MONTGOMERY, Ala (EETV): The race to fill the Senate seat vacated by Attorney General Jeff Sessions continues to heat up as Republican candidates Roy Moore and Luther Strange fight to earn votes before Tuesday’s Republican runoff election.
Strange, the appointed incumbent, has been endorsed by President Donald Trump and many establishment Republicans including Sen. Mitch McConnell and Sen. Richard Shelby. Strange, Alabama’s former Attorney General, was appointed by former Gov. Robert Bentley who Strange’s office was tasked with investigating at the time.
Moore, Alabama’s former Chief Justice, has been endorsed by many conservative leaders including former Alaska Gov. Sarah Palin, Duck Dynasty star Phil Robertson and Rep. Mark Meadows. Moore has a long history in Alabama politics, having been removed from the Chief Justice bench twice for violating judicial rules.
The election has put a spotlight on the traditionally-Republican state of Alabama as Moore and Strange trade jabs, representing the division seen between the conservative and establishment wings of the Republican Party.
“It might actually speak to the disconnect between like what’s happening in states and the federal government,” says Dr. Bridgett King, Assistant Professor of Political Science at Auburn University.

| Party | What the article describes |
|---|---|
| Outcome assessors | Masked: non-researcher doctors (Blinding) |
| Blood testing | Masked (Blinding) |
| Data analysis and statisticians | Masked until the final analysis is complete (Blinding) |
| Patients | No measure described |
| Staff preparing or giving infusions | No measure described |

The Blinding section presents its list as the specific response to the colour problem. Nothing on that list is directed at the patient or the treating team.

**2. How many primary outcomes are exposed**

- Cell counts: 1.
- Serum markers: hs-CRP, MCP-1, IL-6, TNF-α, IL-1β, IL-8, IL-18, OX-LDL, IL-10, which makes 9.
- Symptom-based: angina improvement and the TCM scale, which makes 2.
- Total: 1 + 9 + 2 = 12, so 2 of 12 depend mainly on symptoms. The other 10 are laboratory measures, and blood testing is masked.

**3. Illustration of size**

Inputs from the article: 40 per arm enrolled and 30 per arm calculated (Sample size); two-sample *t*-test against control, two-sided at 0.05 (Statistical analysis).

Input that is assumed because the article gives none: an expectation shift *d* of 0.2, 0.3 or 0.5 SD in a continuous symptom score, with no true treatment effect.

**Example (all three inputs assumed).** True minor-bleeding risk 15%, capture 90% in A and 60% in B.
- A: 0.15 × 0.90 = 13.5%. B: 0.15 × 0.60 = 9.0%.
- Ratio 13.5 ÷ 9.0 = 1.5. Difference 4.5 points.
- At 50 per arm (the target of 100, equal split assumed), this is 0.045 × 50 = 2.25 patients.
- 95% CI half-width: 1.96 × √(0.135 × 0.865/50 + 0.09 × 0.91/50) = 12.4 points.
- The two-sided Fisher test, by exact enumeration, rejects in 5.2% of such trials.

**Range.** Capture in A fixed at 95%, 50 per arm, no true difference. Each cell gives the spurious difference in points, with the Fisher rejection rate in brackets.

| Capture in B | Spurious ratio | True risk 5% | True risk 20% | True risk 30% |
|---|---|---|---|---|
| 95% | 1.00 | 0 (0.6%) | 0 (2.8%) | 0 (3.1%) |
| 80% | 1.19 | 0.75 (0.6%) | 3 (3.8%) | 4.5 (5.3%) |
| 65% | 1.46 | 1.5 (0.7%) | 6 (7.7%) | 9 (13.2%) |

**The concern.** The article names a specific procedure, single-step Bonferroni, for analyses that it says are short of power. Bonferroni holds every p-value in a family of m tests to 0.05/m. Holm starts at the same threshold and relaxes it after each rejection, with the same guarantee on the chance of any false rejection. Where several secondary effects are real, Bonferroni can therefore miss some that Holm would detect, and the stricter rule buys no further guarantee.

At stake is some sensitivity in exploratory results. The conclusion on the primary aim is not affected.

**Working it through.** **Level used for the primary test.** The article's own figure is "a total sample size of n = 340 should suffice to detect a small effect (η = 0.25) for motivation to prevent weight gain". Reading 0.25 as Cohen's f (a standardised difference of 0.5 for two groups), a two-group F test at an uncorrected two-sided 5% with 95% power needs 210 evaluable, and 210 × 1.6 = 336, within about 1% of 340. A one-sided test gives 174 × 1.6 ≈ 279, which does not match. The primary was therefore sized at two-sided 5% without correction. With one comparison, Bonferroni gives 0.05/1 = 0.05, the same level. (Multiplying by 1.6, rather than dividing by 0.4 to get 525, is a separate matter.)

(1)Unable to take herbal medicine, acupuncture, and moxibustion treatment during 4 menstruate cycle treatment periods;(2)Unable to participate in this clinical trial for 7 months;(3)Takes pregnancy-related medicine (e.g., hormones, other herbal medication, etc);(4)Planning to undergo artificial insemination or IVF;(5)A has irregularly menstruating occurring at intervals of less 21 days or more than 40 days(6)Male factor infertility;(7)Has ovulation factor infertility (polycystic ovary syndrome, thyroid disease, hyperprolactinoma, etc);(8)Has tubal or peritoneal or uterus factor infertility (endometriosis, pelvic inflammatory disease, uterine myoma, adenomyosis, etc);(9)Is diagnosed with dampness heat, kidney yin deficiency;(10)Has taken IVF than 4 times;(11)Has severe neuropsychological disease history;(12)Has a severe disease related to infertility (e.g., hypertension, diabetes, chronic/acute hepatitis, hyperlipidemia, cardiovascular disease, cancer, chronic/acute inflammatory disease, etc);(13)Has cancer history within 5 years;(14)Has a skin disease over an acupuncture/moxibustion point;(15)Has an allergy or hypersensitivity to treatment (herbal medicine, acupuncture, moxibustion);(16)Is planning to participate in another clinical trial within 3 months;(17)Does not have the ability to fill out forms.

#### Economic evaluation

King says that because this is just one out of over 500 congressional seats, she is not completely sure how the results of Tuesday’s election will impact the Republicans in the upcoming 2018 midterm elections, and that it might depend on other factors at play.
“I’m not entirely sure if depending on sort of the partisan makeup and what candidate makes it on the ballots in all the other races that are going to happen, if what happens tomorrow is really going to be sort of this watershed moment for the Republican Party and actually sort of dictate what happens in 2018,” said King.
The media attention and spending on this race, unusual for Alabama, has not gone unnoticed to state Republican Party officials including Chairwoman Terry Lathan.
“There is a lot of attention on our state, which I love, because it gives us the opportunity to talk about conservative values and conservative principals,” said Lathan.
Despite the media attention, voter turnout for runoff races is traditionally low. Polls across the state will be open Tuesday from 7 a.m. to 7 p.m. and residents can go to www.alabamavotes.gov or call 1-800-274-8683 to get voting information.
The winner of Tuesday’s runoff will face Democratic nominee and former United States Attorney Doug Jones in the December general election.